You found the perfect apartment. It’s in the perfect neighborhood, near where you work, not far from your favorite eateries. It’s clean, modern, looks comfortable and has an incredible view. And most importantly, the price of it all is just right… But wait a minute! Are you sure that price will not be suddenly inflated by some obscure overcharge? Some fee you never thought about? This could lead to you being unable to afford that wonderful apartment or worse, having to cut in your expenses elsewhere. And you surely don’t want that!
Vietnam is infamous for housing scams and hidden fees have somehow become the norm. But as long as you know about them, you’ll be able to take preemptive action and still be able to enjoy that second ca phe sua da in the morning!
With taxes recently lifted on the prices of new cars, we are seeing more and more of them on every street of Ho Chi Minh City. Parking for both cars and motorbikes is getting tight in this city. So, if you do own a vehicle, it’s important to know if there is a reserved spot for it and that it is mentioned in the lease. But more particularly how much it costs. In Ho Chi Minh City, it’s usually free for your first car or motorbike, but you’ll probably end up paying extra for any additional vehicles. While it is common for it to be free, you do still need to ask your landlord so you can be sure you know your obligations before signing the contract.
We are not talking about the day to day use of an elevator if you live in an upper-level unit. That’s always included in the rent. We are talking about the use of the elevator on moving day. In Saigon, most places will let you move in for free, or include the price in the management fee. Some of the biggest serviced apartment buildings have a service elevator that you will need to reserve for the occasion. And in that case, prices vary from $10 to $100. If you think it’s too costly, then this could be a good point of negotiation with your landlord.
Dogs, cats, birds… They are great to have around, but sometimes they can be a little hard to live around! While many apartments, especially serviced apartments, won’t allow any pets (particularly dogs, as they are believed to cause more problems than cats), you still can find plenty of options that are pet friendly in Vietnam. However, this privilege comes with a cost. Landlords will usually require a pet deposit in addition to the security deposit, as well as a nonrefundable pet fee and a possible “pet rent.” Make sure that you ask for confirmation from both landlord and management board to see whether they allow pets to use the elevator and move around the building, as sometimes they share different opinions.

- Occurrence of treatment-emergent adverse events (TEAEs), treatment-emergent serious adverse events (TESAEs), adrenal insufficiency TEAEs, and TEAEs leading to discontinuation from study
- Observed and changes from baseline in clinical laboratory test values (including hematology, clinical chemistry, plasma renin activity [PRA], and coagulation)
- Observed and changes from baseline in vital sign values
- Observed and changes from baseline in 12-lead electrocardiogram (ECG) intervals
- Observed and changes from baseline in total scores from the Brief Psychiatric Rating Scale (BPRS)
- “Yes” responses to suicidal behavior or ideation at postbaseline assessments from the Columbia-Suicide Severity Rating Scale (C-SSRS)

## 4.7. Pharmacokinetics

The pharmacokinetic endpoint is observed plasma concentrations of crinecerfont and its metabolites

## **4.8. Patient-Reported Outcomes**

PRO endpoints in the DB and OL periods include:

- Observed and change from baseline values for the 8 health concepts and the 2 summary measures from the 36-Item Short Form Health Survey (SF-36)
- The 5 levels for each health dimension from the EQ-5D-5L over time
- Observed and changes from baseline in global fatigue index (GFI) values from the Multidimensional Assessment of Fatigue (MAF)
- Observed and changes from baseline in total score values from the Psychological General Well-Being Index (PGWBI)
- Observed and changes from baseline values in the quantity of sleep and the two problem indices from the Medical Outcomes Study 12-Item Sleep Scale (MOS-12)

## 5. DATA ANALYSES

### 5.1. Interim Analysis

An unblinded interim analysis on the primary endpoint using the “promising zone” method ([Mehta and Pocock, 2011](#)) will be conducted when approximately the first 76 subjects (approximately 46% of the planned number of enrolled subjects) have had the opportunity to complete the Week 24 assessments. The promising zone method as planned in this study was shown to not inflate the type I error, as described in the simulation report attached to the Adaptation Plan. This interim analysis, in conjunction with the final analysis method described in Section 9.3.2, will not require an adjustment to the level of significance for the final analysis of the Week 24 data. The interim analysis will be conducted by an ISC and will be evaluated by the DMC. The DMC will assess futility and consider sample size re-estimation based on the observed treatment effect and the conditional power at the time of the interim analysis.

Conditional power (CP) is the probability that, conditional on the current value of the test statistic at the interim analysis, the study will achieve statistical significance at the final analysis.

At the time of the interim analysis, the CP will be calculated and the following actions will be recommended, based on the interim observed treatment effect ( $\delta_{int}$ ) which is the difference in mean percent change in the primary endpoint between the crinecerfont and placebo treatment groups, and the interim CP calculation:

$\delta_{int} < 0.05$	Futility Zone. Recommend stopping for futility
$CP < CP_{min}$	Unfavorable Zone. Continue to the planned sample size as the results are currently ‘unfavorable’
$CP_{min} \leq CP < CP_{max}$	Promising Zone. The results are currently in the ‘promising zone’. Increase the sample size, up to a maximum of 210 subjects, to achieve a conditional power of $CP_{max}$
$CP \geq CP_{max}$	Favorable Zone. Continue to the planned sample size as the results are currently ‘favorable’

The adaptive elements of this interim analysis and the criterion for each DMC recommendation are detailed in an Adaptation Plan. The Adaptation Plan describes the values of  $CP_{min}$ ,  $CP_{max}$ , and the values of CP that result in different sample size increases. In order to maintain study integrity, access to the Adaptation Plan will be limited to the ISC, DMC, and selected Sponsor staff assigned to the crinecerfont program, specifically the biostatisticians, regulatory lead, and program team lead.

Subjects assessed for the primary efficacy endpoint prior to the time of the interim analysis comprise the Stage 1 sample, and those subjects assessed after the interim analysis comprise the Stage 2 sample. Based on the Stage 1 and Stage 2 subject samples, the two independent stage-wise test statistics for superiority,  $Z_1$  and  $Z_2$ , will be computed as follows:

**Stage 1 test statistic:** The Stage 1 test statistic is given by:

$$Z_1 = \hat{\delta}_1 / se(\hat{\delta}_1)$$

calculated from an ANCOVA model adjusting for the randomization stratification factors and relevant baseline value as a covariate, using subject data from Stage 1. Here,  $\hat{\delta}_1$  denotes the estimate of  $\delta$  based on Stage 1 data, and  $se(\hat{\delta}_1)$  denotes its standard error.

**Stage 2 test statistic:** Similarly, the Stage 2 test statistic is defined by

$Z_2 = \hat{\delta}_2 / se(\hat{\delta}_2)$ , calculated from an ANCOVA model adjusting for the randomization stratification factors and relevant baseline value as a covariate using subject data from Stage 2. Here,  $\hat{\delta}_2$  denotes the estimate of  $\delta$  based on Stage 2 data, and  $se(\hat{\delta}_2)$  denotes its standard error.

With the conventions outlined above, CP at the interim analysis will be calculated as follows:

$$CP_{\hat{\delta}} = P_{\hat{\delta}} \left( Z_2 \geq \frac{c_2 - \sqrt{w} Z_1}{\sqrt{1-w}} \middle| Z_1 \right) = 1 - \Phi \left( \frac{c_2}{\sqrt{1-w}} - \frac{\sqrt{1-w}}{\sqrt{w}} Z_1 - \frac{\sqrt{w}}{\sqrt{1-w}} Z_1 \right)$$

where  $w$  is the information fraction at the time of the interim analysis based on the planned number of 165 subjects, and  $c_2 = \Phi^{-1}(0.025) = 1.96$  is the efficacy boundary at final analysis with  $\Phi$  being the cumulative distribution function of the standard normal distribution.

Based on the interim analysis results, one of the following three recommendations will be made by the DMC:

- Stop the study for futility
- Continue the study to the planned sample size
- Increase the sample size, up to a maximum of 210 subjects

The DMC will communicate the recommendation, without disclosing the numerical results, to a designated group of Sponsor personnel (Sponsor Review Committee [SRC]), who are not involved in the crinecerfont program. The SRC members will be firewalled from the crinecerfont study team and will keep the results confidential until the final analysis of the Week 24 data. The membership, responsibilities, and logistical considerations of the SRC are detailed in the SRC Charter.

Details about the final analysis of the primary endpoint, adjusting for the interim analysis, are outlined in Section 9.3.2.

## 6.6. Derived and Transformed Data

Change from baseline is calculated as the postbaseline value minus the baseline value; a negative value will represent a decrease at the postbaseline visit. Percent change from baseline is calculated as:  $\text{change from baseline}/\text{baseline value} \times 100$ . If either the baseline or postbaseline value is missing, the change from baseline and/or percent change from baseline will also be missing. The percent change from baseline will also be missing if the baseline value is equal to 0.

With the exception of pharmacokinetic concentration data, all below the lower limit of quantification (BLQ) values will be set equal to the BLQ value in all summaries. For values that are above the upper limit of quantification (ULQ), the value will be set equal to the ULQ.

4. Water and utilities
Sometimes landlords offer “complimentary” drinking water bottles. Make sure the price of these water bottles is specifically stated in the lease.
If there aren’t any fees, have it recorded in the contract. Otherwise, the rules of the renting game could change.
Last but not least, management fees should be included in the lease. The contract must clearly iterate which party pays for it. The fee should be around $100 per month. Many landlords lease their properties with the management fee included in the rental price, but this is not always the case.
To be forewarned is to be forearmed
The old saying still holds true now more than ever. And we sincerely hope that with our help, you will be able to get a better deal on that dream apartment in this incredible city that is Ho Chi Minh. Be sure to download our FREE ESSENTIAL GUIDE TO HOUSING IN SAIGON. It contains valuable information you should be aware of when looking for a place to live in Vietnam’s busiest city.